About two million Muslims from around the world are making their way to Mecca. They will congregate in the holy city located in the Saudi Arabian desert to perform one of Islam's many important rituals, the Hajj. Some Rochester women are making the pilgrimage.
Rana Mikati says the events of Sept. 11 will not stop people from making the pilgrimage.
"Whatever will happen, God will protect me. If something bad happens then this is my faith. Nothing will restrain people from going there," says Mikati, who lives in Rochester with her husband and three children.
She says pilgrims will be going there to pray for peace. Mikati says especially this year, peace will be on the minds of everyone in Mecca.
"Every year people pray for peace with themselves, peace with each other and peace on earth. I think especially this year, this kind of prayer will be more dominant than any other prayers," Mikati says. "Everybody is aware and concerned. Everybody does not like what's happening in the world."
Mikati's entire family travels to Mecca. The younger children will stay with a relative in Saudi Arabia, while Rana, her husband and their 12-year-old daughter will perform the pilgrimage rituals.
The Hajj is a week-long pilgrimage that begins in the 12th month of the Islamic lunar calendar. No matter where they live, Muslims always pray toward Mecca - the birthplace of the prophet Muhammad, who defined Islam.
The Hajj is a milestone event in a Muslim's life. Rana Mikati says it's required for all Muslims who can afford it, to go on the Hajj at least once.
"Some people plan for years. It's not easy to be done - financially, emotionally and physically," says Mikati. "Even though we are with a million people, it's just like I'm all by myself with God."
Mikati says she isn't worried about terrorism. Mecca is considered sacred ground.
"It is a time for peace, even for radical people. During Hajj you cannot even pull grass from the earth. You cannot harm anything, even grass," Mikati says.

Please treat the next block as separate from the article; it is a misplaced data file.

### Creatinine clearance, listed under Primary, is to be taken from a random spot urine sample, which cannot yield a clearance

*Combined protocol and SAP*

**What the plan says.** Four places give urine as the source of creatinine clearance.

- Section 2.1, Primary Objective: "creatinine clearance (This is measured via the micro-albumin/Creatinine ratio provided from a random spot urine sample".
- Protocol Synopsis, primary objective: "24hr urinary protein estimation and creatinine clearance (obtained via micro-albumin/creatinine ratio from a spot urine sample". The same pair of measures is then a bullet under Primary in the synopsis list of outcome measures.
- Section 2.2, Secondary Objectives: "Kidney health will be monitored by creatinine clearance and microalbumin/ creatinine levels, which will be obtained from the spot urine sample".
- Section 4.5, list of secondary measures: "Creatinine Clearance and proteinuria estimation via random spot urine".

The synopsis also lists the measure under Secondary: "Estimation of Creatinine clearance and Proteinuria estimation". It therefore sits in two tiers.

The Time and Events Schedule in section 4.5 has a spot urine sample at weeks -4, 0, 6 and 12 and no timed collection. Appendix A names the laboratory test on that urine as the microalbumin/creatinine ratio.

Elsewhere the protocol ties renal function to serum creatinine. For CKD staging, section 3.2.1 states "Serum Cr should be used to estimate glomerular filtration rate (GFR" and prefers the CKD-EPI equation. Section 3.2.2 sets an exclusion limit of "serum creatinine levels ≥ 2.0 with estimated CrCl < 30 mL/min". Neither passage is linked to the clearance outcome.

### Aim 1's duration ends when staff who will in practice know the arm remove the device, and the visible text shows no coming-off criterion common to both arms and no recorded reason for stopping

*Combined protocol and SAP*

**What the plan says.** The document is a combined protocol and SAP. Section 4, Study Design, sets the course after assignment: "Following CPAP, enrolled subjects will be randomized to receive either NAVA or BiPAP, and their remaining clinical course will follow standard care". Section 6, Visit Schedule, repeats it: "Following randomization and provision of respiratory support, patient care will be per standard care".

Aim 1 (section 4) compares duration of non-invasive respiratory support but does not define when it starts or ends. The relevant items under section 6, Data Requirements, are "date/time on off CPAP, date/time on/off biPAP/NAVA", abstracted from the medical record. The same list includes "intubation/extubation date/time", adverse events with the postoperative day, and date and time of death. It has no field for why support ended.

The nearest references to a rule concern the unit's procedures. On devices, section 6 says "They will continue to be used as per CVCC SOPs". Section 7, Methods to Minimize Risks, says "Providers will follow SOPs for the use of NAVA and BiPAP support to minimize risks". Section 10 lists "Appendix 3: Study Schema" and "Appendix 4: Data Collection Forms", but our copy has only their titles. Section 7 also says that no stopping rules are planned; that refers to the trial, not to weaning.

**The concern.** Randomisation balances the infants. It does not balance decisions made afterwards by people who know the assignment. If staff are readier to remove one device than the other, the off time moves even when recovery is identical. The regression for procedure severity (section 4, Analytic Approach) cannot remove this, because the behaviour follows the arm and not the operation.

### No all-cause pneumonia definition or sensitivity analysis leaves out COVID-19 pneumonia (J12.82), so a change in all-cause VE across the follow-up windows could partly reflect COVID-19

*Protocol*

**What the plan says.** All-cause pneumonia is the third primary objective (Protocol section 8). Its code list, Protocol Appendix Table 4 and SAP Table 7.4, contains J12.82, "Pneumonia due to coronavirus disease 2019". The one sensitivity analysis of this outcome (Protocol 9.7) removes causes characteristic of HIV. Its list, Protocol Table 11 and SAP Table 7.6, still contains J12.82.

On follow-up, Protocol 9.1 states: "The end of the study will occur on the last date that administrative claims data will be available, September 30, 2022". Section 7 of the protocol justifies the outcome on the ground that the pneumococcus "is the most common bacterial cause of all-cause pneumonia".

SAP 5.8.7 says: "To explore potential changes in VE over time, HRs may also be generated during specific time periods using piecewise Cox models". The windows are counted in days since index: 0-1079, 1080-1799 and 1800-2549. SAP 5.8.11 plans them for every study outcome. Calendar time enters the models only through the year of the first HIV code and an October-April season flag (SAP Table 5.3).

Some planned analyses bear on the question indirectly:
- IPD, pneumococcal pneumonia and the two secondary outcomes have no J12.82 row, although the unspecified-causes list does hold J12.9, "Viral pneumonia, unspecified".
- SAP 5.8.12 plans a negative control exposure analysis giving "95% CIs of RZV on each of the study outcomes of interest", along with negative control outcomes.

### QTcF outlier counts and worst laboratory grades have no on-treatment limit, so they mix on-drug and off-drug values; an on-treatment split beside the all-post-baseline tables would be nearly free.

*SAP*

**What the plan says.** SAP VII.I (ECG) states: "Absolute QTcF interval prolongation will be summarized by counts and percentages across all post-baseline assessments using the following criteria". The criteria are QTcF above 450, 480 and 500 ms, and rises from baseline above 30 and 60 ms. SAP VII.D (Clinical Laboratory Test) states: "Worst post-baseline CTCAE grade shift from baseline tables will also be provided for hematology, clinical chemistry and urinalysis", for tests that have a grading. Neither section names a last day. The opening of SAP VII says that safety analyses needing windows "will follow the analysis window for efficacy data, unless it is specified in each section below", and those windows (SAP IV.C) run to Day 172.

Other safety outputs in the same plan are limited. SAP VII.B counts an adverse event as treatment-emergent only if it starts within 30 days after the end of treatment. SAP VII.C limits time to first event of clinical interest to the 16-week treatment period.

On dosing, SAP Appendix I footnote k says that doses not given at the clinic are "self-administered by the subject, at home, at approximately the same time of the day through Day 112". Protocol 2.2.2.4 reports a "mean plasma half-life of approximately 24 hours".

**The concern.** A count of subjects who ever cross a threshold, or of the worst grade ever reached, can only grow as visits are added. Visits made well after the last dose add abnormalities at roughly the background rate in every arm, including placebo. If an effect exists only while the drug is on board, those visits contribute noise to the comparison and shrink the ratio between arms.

While in Mecca, the men wear white shrouds called aharam, and the women wear simple modest dress and head coverings. Amber Sabiha will travel to Mecca with her husband. She says there, everyone is stripped of class distinction and is equal in God's eyes.
"We feel like it's one big community - no difference of colors or backgrounds or financial status, everybody wearing same clothes - so we feel closer to everybody," says Sabiha.
Upon arrival at Mecca, millions of people dress in white and swarm toward the Ka'bah shrine. The shrine is three stories high, a black cube-shaped structure often referred to as God's house. Pilgrims circle the Ka'bah seven times, imitating the Prophet Abraham. Sabiha says this ritual takes hours. She says, it's difficult to be patient with people who walk slowly. Elders are hoisted above the crowd on stilted wooden chairs.
After circling the Ka'bah, pilgrims hike the desert through Mina Valley, camping along the way. On the third day the pilgrims arrive at Arafat, a stretch of desert marked by a foothill. Sabiha says, it is here where pilgrims are deemed free of sin and given a fresh start.
The final day of the Hajj is celebrated all over the world. Eid ul-Adha is the second most important Islamic holiday next to the end of Ramadan. Muslims everywhere celebrate the occasion with a feast of lamb.
Rana Mikati says many in the U.S. have trouble understanding these Islamic traditions.
"You have to worship God like you're seeing him with you every second," Mikati says. "It's not like you go, you do your prayer before you sleep, and that's it. No. So it's a way of life."
Mikati says most people in the U.S. separate secular from sacred. Not Muslims. This week - no matter what the personal sacrafice - Mikati and millions of other Muslims will gather together for a once-in-a-lifetime experience, the Hajj.More Information